Anna Harris (Assistant Professor at the Department of Technology and Society Studies, Maastricht University) and Melissa Van Drie (since October 1, 2016, research fellow at the Faculty of Music, Cambridge University) explored creative strategies which attempt to overcome the challenges of sharing sensory experience by studying how medical professionals learn and teach skills of listening to sound, or sonic skills. They examined the tools, resources and methods employed from 1950 until present, which help both novices and experts communicate about new auditory practices and experiences. They showed that the events they studied were enacted not only by the individuals and materials studied, but also by the research methods employed to study the phenomena of interest. In doing so, they considered both participant observation and historical enquiry as ways of enacting an “empathetic engagement with the practices and places that are important to the people participating in the research” (Pink 2011). These are methods, each with their own possibilities and limitations, which are bodily ways of seeking routes by which to share or imagine sensory practices. Anna and Melissa considered these ethnographic and historical techniques (e.g. drawings and re-enactments) as a way to attempt sonic alignment with those they studied.

The London based sound artist and researcher Aleks Kolkowski presented the re-enactment of an early orchestral recording session from the acoustic era of sound recording and reproduction. The re-enactment took place in November 2014 together with musicians from the Royal College of Music, London, along with a team of researchers and sound engineers. The model for this re-enactment was the legendary recording of Beethoven’s Fifth Symphony by the Berliner Philharmoniker, conducted by Arthur Nikisch in 1913 – one of the earliest recordings of a complete symphony and the very first by a major orchestra and conductor. Using technology and techniques of the period, two movements of the C minor symphony were recorded on wax discs. It was the first attempt to record an orchestra acoustically since the 1920s and the advent of electrical recording. Aleks described the technical process and the historical context of the original 1913 recordings; and spoke about what they have learned about early, acoustic recordings through this re-enactment; the major challenges involved and the effect this manner of recording had on the performers and their music-making. You can read more about this project in the journal of the Science Museum London.


Aleks Kolkowski and Melissa Van Drie explain the technique of wax cylinder recording. On the right you can see the Edison phonograph equipped with a recording horn.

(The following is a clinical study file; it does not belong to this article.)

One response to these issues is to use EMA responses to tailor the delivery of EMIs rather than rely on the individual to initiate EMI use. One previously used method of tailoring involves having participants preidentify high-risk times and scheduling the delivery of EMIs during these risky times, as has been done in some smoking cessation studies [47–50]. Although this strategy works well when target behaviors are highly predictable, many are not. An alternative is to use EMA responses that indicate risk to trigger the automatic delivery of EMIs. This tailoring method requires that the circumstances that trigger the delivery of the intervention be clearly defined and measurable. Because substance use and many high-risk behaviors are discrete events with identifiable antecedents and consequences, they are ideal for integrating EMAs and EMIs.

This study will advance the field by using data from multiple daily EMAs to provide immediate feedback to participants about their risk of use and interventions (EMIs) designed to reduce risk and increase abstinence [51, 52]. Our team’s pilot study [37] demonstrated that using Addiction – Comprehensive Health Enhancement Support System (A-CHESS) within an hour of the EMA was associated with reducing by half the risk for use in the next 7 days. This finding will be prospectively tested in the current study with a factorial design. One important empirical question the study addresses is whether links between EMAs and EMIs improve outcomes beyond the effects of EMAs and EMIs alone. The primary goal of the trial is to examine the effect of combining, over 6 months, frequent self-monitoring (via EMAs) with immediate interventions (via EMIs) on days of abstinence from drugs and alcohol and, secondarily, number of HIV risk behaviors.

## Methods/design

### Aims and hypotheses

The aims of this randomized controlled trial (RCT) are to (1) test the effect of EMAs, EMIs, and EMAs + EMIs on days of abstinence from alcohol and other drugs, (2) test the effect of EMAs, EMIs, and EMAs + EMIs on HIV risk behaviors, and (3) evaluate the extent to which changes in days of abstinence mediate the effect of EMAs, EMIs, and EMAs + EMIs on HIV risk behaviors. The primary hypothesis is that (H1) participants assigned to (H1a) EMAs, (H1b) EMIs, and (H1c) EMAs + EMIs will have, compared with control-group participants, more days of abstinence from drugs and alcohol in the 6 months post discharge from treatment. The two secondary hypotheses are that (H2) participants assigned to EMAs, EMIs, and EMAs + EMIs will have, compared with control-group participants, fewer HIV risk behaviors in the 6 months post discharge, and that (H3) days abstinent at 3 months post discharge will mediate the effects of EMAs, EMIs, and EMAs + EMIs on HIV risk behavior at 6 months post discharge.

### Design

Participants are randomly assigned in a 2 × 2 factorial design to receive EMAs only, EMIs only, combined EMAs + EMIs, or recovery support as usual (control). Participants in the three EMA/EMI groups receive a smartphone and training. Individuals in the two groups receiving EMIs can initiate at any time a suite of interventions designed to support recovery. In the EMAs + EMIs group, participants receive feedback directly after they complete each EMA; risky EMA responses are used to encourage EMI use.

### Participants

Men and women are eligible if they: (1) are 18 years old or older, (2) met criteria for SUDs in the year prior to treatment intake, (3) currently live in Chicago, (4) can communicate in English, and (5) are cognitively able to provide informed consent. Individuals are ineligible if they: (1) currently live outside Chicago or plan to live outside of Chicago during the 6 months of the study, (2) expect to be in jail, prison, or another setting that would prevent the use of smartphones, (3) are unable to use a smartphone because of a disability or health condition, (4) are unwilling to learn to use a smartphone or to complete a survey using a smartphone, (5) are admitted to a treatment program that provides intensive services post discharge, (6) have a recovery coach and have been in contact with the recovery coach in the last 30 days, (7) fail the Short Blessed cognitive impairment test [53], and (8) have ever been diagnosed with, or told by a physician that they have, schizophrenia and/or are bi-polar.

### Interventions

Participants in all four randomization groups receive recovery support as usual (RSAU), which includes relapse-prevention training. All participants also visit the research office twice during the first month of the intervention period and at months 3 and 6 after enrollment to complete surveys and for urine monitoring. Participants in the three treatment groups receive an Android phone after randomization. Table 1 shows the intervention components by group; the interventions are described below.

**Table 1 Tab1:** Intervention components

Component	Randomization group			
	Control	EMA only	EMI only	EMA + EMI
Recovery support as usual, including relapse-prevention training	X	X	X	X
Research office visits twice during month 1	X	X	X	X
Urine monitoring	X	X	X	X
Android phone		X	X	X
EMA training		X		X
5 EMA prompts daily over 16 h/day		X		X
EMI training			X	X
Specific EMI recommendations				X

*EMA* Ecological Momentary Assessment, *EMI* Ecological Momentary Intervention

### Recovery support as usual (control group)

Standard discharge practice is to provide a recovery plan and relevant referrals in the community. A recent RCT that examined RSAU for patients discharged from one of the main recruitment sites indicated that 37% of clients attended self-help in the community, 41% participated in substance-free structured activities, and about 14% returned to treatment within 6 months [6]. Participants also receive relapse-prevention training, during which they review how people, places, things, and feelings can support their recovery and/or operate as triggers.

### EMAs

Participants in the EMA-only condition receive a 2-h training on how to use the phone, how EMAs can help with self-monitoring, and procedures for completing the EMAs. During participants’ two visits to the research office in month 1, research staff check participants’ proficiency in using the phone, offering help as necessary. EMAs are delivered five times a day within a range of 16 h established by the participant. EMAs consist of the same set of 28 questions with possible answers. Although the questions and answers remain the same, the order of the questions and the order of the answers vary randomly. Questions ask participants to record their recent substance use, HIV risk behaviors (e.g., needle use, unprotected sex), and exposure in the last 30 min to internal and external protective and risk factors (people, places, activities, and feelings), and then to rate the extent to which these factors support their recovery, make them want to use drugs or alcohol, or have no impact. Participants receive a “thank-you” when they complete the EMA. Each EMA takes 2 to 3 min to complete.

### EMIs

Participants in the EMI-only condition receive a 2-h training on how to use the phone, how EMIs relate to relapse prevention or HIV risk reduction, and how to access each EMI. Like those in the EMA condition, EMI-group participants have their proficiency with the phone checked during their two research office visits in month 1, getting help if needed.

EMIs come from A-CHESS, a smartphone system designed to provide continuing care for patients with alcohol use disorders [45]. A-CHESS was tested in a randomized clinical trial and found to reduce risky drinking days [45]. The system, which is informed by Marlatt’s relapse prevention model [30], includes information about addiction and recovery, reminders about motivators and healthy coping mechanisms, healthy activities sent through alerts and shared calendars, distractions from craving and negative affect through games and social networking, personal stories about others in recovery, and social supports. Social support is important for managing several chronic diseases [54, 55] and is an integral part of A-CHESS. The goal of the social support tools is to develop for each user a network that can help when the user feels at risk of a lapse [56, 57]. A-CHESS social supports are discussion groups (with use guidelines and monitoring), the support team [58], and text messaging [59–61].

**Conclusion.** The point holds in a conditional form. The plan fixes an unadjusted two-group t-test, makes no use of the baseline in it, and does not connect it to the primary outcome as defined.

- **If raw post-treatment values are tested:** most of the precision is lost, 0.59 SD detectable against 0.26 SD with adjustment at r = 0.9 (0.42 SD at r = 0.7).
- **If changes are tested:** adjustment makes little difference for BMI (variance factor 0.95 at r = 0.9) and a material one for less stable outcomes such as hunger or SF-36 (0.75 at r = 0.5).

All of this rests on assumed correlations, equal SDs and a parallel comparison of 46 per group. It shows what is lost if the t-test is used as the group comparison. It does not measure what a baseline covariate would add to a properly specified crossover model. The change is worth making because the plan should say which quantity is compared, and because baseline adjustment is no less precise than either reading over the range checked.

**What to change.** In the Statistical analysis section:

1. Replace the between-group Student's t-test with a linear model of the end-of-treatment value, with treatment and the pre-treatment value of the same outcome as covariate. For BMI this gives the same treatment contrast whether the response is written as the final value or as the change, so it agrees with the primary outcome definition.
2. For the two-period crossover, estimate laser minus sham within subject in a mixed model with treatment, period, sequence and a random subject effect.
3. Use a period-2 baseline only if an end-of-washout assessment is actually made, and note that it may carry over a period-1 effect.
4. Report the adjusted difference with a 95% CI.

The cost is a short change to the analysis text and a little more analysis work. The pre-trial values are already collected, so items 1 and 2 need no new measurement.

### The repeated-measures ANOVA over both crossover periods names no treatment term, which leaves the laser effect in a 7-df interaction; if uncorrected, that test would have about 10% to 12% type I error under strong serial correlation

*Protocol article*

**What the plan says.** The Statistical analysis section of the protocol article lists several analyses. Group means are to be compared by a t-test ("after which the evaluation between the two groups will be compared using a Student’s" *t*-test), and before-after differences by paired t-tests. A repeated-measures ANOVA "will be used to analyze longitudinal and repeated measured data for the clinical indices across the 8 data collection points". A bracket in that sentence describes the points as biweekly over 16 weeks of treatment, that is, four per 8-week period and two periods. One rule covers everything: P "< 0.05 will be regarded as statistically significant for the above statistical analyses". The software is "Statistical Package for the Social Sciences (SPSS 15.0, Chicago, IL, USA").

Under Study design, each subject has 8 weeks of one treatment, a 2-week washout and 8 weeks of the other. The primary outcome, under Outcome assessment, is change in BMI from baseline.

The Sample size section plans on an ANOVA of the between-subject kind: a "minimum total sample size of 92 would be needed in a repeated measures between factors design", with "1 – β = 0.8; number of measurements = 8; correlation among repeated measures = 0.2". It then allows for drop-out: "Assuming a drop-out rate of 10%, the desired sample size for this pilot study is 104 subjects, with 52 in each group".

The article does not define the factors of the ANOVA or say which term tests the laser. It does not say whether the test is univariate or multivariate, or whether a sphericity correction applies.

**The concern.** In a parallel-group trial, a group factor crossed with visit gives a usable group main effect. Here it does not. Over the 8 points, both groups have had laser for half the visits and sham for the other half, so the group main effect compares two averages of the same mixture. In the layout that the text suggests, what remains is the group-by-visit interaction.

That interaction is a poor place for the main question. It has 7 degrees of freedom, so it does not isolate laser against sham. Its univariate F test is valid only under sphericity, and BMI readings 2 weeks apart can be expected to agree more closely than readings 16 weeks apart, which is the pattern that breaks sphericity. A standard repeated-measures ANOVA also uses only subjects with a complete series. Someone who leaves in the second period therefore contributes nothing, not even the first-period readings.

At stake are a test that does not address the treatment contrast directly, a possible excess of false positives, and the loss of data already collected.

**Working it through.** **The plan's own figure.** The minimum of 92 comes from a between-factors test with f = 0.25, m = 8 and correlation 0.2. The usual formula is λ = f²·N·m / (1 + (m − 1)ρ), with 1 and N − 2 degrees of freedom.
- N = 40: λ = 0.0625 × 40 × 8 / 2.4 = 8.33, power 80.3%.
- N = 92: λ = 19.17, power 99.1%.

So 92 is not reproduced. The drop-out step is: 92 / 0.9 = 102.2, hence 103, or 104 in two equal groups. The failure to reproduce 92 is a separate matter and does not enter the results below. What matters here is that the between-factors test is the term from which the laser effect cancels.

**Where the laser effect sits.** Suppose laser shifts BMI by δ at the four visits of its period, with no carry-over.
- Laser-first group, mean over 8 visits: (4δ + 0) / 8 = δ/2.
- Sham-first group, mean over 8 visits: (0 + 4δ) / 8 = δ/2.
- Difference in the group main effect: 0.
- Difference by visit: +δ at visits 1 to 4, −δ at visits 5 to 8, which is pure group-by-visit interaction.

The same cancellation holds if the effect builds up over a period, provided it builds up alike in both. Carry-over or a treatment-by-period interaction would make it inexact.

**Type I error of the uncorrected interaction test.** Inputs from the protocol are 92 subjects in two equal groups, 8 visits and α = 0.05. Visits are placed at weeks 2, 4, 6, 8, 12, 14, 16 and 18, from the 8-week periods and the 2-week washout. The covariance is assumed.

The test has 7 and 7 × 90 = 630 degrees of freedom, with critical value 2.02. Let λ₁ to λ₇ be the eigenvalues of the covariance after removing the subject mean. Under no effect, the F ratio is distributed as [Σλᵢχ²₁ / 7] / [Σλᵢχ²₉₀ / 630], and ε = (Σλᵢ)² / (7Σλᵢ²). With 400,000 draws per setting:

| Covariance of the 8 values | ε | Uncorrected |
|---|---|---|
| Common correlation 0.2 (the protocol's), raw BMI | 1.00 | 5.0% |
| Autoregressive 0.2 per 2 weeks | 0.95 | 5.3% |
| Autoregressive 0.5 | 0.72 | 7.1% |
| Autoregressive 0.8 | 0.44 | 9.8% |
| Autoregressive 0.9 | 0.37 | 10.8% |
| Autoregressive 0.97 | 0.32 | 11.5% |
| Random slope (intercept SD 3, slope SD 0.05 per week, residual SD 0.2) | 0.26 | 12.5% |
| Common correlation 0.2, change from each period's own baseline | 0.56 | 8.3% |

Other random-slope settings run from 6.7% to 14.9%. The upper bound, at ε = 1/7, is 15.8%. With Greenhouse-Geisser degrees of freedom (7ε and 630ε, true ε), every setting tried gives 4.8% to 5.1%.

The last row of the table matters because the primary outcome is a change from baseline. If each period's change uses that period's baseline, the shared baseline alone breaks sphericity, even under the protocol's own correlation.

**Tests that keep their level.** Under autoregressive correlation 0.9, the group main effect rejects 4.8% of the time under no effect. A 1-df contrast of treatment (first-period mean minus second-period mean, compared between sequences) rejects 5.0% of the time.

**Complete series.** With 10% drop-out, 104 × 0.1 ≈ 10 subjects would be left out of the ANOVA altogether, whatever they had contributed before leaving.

Then, Aleks Kolkowski and Melissa Van Drie demonstrated how to record and playback a wax cyinder on an Edison phonograph. This was not only a new experience for Melissa who had agreed to sing a shortened version of the song “Honey Bun” from the 1949 Broadway musical “South Pacific“; it was also a new and insightful experience for the audience in Berlin. Aleks’ recording machine was an Edison “Fireside” model A, (1909-1911); the blank cylinders for recording on came from Paul Morris in Exeter, UK. He’s one of only 3 persons world-wide who still manufacture blank wax cylinders.

The audience was not only intrigued to witness the recording process but also to listen to the instantly played back wax cylinder. Later, Aleks also transfered the clinder to a digital file format. Usually, he records from a 1.5m length brass concert horn (c. 1900) using use a large diaphragm mic (typically an Audio Technica AD4040). However, this time he used a transducer that fits directly over the throat of the reproducer where you’d normally fit the horn (the reproducer is the cylindrical head that houses the diaphragm and playback stylus). Aleks likes this method because the digital recording replicates quite closely the experience of hearing through acoustic listening tubes (the common way people listened to recordings back in the 1890s-early 1900s). Here’s the mp3 of the recording:


Aleks Kolkowski preparing the phonograph for the instant playback of the recorded wax cylinder; note the different shape of the playback horn.

Finally, one might ask what does this have to do with Kunstkopf stereophony? On first sight: nothing. Still, for me this was the starting point to think about also re-enacting Kunstkopf recordings – by now scheduled for the end of November, 2016. I will tell more in a post later this year.